CONCRETE PANEICONSTRUCfION SYSTEM
The present invention relates to the field of construction. More specifically, the invention relates to a concrete panel construction system.
BACKGROUND OF THE INVENTION
Prefabricated concrete panels have been used in a variety of building applications to provide a relatively easily assembled and relatively inexpensive building.
Many of the prior constructions have a disadvantage in that they require that at least basic horizontal and vertical structural components be constructed to act as a frame to which the prefabricated panels can be attached.
United States patent number 3,683,578 to Zimmerman, issued August 15, 1972, discloses a concrete building arrangement which purportedly eliminates the requirement to pre-form the vertical support structure. In Zimmerman's arrangement, wall panels are aligned by co-operating guide means on the base of the panels and on the foundation with which the panels co-operate. While alignment of the base of the wall panels is provided by the co-operating guide means, alignment of the upper portion of the panel is achieved by a bolt means which co-operates with reinforcing bars within the panels. The co-operation between the bolts and the bars also acts to secure adjacent panels together.
One disadvantage of Zimmerman's arrangement is the requirement to preform a concrete foundation slab to support the panels.
Another disadvantage of many prior art construction methods is that they have limited utility in the construction of basements. When concrete panels are used the basement wall tends to shift laterally where the panels join during backfilling. This is a particular problem where the panels meet to form a corner. The result is that the concrete panels used in basement construction must be secured to a pre-poured concrete foundation pads in a manner to prevent latera.l movement. The need to pour a foundation pad reduces the advantage sought to be gained by using prefabricated concrete panels.
United States patent number 5,493,838 to Ross, issued February 27, 1996, discloses a method of constructing a basement from prefabricated concrete panels which purportedly eliminates the requirement of pre-pouring a concrete foundation pad. In Ross' method, the building site is first excavated and footings are positioned in the excavation to define the outline of the building. Prefabricated floor panels may be placed between the footings. Once the footings are in place, prefabricated, free-standing concrete comer sections are placed on the footings where it is intended that the building have a comer. A plurality of concrete panels can then be joined end-to-end between the corner sections to complete the peripheral wall. One disadvantage of Ross' arrangement is the requirement to preform specialist corner sections which are different in constructioii from the linear wall sections.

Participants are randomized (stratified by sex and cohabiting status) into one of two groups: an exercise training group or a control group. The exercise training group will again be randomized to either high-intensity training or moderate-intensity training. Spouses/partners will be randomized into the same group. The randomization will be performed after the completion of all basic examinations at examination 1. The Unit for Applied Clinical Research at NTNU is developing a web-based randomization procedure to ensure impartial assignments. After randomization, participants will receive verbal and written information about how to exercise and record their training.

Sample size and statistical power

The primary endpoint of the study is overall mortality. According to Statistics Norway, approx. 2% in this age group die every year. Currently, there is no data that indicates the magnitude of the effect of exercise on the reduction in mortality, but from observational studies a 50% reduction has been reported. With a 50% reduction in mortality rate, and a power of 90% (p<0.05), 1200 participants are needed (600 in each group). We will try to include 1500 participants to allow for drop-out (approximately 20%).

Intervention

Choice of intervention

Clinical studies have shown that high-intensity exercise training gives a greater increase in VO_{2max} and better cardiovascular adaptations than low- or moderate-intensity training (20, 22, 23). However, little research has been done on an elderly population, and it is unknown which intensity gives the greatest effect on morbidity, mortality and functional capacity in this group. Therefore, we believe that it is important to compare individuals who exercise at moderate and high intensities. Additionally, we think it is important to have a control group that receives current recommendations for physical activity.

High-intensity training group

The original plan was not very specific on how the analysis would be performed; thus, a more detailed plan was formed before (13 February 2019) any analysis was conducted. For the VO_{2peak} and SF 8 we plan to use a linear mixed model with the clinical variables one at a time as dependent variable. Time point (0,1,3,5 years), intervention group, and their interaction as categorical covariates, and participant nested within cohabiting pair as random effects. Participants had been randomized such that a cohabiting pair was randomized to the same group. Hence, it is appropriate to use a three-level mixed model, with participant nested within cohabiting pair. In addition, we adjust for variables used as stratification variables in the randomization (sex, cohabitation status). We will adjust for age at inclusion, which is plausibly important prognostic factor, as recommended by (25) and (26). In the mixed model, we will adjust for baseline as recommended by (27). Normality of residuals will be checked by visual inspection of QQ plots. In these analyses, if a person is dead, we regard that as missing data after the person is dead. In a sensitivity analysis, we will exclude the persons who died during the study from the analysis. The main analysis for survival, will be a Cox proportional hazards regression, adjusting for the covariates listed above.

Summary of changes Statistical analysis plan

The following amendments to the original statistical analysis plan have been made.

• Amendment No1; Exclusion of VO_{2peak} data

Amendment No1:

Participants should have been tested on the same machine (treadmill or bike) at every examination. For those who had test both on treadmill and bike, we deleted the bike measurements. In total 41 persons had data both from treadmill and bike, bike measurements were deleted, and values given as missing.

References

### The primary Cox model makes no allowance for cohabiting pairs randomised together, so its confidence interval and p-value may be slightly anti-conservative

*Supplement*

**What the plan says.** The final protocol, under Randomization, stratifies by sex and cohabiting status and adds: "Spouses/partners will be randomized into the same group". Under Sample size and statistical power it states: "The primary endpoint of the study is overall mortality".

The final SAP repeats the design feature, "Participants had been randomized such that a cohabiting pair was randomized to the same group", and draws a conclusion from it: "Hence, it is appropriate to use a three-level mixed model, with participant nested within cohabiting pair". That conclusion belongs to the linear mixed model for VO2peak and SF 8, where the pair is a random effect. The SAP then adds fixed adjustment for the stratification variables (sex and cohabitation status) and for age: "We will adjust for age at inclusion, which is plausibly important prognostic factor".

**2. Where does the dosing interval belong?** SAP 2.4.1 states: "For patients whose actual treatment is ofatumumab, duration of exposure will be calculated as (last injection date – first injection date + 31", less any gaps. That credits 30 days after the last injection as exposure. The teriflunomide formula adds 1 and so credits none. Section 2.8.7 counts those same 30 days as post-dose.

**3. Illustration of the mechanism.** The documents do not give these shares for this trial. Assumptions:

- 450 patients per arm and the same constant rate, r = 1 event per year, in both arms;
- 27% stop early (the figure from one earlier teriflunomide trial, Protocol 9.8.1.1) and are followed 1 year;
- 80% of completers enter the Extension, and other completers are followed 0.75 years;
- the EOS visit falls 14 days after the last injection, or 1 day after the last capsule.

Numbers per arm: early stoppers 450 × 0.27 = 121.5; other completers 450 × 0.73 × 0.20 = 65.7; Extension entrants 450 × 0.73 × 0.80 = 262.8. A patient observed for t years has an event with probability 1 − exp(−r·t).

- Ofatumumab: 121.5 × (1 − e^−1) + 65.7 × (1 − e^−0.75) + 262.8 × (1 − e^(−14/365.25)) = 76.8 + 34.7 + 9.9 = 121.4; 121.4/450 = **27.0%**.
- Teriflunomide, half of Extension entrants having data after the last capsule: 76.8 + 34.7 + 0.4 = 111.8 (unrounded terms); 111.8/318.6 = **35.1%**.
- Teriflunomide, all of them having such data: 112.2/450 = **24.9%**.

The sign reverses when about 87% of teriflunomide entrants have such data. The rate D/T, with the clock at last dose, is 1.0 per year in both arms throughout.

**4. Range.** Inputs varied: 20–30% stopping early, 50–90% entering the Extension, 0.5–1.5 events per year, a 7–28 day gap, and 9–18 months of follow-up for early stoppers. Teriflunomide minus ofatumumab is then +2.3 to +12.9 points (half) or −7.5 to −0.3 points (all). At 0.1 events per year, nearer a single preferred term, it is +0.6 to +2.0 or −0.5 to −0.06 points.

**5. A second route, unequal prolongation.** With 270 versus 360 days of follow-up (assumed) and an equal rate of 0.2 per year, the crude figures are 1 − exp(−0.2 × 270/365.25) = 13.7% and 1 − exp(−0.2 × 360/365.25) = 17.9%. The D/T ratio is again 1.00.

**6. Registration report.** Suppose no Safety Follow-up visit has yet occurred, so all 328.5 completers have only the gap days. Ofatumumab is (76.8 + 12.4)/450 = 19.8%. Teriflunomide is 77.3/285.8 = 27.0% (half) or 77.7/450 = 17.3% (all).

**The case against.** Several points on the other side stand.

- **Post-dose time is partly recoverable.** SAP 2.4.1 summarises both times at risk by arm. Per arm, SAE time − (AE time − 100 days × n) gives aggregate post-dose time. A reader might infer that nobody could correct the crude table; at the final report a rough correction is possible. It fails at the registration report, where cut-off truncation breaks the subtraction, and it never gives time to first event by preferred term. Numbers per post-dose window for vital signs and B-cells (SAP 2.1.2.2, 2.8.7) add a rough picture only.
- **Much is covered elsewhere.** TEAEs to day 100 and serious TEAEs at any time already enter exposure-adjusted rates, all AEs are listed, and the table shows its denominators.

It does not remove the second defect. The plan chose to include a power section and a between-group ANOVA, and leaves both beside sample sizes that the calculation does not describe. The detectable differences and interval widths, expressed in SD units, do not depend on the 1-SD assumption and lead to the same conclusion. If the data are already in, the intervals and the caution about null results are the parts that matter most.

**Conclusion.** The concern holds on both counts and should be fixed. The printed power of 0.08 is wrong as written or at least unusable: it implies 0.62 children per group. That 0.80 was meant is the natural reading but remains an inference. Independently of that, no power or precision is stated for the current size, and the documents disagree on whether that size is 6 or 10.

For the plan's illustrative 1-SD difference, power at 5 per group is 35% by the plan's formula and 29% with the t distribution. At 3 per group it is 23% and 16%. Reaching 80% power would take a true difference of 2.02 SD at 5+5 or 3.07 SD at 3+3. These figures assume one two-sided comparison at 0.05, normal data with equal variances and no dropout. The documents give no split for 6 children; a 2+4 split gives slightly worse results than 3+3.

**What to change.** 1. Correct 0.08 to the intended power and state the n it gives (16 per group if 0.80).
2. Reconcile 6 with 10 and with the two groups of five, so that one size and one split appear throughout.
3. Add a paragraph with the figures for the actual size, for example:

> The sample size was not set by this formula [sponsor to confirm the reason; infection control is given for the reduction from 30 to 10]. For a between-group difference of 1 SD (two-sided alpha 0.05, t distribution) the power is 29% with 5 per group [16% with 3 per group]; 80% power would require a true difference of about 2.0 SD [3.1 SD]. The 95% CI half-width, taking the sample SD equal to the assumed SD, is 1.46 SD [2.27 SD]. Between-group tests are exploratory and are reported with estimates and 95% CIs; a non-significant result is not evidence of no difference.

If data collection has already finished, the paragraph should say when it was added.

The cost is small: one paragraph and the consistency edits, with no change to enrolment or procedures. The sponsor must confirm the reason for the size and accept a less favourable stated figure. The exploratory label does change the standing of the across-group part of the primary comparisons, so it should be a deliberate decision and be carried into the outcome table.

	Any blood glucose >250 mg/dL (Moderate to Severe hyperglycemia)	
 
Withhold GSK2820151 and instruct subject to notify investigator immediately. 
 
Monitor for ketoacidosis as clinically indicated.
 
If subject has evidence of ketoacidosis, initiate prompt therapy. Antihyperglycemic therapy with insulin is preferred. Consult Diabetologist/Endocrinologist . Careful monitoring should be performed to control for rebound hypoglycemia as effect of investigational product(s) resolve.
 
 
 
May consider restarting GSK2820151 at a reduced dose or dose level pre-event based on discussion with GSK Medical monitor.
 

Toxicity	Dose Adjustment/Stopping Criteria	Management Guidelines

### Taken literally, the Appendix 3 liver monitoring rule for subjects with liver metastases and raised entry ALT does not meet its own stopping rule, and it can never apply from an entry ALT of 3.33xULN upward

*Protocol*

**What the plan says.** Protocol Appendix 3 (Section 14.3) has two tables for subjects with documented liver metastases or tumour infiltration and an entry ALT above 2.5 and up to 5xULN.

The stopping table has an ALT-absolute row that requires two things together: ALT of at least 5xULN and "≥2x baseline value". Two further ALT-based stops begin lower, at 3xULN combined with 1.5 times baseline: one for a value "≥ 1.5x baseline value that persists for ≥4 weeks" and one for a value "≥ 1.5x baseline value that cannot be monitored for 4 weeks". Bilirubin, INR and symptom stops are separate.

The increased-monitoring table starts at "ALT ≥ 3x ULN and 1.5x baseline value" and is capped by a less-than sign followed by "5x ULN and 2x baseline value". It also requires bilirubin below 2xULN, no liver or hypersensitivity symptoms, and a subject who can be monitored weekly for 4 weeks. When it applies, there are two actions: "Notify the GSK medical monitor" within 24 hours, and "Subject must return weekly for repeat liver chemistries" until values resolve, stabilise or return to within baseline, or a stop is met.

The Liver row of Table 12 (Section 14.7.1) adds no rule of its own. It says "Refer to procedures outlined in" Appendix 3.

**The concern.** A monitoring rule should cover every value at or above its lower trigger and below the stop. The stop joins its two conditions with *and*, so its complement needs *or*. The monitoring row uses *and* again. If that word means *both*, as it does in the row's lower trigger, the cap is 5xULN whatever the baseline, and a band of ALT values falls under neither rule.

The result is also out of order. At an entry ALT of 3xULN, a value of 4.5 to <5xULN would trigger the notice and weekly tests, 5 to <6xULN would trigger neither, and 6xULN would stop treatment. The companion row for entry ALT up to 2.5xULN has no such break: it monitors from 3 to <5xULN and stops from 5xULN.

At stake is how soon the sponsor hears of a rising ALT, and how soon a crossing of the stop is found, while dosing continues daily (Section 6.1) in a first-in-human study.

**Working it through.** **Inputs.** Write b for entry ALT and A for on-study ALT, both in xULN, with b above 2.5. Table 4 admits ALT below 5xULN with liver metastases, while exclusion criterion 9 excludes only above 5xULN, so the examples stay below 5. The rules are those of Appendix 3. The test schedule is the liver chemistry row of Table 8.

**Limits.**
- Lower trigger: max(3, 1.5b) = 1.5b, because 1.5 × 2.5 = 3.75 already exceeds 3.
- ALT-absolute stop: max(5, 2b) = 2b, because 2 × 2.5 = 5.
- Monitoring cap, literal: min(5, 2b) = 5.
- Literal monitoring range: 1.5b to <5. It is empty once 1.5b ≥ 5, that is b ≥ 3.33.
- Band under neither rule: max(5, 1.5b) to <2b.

SUMMARY OF THE INVENTION
The present invention seeks to overcome the disadvantages associated with known concrete wall panel systems.
In one aspect the present invention provides a concrete building panel comprising a front panel having an outside face and an inside face; a top panel, a bottom panel and a pair of opposed end panels extending from peripheral edges of the inside face, generally perpendicular thereto; and a plurality of ribs extending between the top panel and the bottom panel.
Preferably, the top panel, the bottom panel, the pair of opposed end panels and the ribs are spaced from the inside face of the front panel.
BRIEF DESCRIPTION OF THE DRAWINGS
Embodiments of the present invention will be described, by way of example only, with reference to the accompanying drawings, in which:
Figure 1 is a perspective view of a building panel in accordance with a first embodiment of the present invention;
Figure 2 is a back elevation of the panel of Figure 1;
Figure 3 is a plan section of the panel of Figure 2, along the line 3-3;
Figure 4 is an exploded cross-section of a panel-to-footing attachment in accordance with one embodiment of the present invention;
Figure 5 is an exploded cross-section of a panel-to-footing attaclunent in accordance with a second embodiment of the present invention;
Figure 6A and 6B are plan and side views of a footing member in accordance with one embodiment of the present invention;
Figure 7 is an exploded cross-section of a panel-to-footing attachment utilizing the footing of Figures 6A and 6B;
Figure 8 is a perspective view of a tensioning belt attaclunent in accordance with the present invention;
Figure 9 is a plan view of the attachment of Figure 8;
Figure 10 is a perspective view of one end of the attachment of Figure 9;
Figure 11 is a side elevation of a series of connected building panels;
Figure 12 is a cross-sectional plan view of an external corner building panel;
Figure 13 is a cross-sectional plan view of an internal corner formed from two building panels;
Figure 14 is a plan view of a drywall connector for use with the building panels of the present invention;
Figure 15 is a is a perspective view of a building panel in accordance with a second embodiment of the present invention;
Figure 16 is a plan section of the panel of Figure 15, along the line 16-16;
Figure 17 is a side elevation of the panel of Figure 15 along the line 17-17;
Figure 18 is a cross-section of a rib attachment;